Last edited by neville_nobody; 1st Dec 2017 at 02:51.
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Old 1st Dec 2017, 10:53   #17 (permalink)
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"When a distinguished but elderly scientist states that something is possible, he is almost certainly right. When he states that something is impossible, he is very probably wrong."If an elderly but distinguished scientist says that something is possible, he is almost certainly right; but if he says that it is impossible, he is very probably wrong.

Arthur C Clarke.

Autonomous aircraft are already flying and have been for some years. Plans are well advanced for pax carrying autonomous aircraft as air taxis - so we will see if there are queues for the service or no takers.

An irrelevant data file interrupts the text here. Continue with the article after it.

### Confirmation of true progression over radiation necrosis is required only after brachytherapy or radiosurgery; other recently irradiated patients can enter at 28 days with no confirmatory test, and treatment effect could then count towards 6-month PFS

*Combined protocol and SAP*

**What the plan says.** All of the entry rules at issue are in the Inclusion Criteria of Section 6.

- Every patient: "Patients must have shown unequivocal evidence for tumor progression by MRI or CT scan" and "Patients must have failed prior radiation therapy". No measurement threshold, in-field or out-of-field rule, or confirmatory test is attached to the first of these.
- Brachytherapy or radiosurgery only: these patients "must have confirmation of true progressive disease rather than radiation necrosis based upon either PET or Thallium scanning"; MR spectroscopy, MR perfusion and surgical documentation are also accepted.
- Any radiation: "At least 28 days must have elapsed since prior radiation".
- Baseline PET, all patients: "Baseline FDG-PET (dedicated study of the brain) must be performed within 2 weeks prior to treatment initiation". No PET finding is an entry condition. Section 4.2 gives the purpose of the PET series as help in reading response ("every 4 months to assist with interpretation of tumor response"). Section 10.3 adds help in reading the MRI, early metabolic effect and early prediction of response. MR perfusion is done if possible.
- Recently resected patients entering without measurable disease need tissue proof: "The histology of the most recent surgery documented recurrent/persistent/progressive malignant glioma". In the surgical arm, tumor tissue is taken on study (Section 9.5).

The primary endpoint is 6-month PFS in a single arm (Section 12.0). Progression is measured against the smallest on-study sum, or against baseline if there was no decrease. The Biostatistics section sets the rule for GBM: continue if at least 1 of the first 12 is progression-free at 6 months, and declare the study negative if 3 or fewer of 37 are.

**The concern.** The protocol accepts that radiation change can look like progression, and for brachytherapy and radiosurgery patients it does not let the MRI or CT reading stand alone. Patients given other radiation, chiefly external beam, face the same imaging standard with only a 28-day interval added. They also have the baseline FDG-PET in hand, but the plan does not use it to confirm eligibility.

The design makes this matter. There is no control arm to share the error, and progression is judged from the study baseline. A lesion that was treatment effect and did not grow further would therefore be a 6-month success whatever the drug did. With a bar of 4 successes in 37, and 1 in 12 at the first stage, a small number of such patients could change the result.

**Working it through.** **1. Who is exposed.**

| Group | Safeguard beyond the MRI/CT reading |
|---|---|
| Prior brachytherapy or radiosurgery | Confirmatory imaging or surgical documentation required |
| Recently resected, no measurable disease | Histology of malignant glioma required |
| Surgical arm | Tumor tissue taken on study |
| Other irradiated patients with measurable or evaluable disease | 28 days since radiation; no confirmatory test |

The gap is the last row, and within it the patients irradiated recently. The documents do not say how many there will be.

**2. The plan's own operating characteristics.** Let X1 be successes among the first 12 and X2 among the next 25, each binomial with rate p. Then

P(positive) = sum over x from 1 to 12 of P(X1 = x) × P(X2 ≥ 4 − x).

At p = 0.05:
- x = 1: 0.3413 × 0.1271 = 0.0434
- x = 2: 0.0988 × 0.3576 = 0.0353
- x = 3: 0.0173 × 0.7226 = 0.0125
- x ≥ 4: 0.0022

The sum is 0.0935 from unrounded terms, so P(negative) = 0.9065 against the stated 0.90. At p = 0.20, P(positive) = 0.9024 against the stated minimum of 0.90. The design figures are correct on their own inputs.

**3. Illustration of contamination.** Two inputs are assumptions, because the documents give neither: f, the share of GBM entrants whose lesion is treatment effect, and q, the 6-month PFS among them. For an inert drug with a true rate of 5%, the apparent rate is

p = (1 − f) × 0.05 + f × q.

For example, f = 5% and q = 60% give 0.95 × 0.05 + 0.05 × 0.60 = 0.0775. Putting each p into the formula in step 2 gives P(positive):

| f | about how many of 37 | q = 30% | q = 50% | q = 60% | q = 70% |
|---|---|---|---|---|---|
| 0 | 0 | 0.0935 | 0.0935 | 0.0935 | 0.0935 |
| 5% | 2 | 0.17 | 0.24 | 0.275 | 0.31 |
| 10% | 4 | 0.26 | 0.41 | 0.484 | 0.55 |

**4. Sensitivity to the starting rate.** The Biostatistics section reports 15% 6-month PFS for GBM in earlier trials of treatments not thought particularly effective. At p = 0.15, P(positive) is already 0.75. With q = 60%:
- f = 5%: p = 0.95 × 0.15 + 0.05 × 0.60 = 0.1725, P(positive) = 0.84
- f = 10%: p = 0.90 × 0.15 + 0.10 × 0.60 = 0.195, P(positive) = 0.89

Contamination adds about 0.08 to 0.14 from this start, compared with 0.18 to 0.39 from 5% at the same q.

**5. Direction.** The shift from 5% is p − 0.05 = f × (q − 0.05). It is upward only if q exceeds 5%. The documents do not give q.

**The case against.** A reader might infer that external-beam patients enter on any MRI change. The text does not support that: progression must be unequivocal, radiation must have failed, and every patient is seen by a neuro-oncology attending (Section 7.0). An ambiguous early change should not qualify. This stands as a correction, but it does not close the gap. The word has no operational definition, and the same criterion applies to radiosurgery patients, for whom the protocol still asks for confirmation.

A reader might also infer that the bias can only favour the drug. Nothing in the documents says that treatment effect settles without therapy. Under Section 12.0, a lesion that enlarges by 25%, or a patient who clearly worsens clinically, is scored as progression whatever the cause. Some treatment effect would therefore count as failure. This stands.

Dubai Is Test-Flying Its Future Air Taxis

https://www.uasvision.com/2017/11/09...eal-with-nasa/

https://www.theguardian.com/technolo...-taxi-software
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Old 2nd Dec 2017, 10:26   #18 (permalink)
 
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Quote:
When the industry saves 35billion USD annually the pilotless aircraft can afford to have better redundancies obviating any real loss of services through failures
The problem with that theory is the cut throat nature of the industry. There won’t suddenly be $35B in extra profit shared about the global industry, the price of tickets would drop maintaining the thin margins and the pax would get to their holiday destination for $65 instead of $72.
An increase in safety is the only real benefit I could see ( assuming there is an increase).
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Old 2nd Dec 2017, 18:21   #19 (permalink)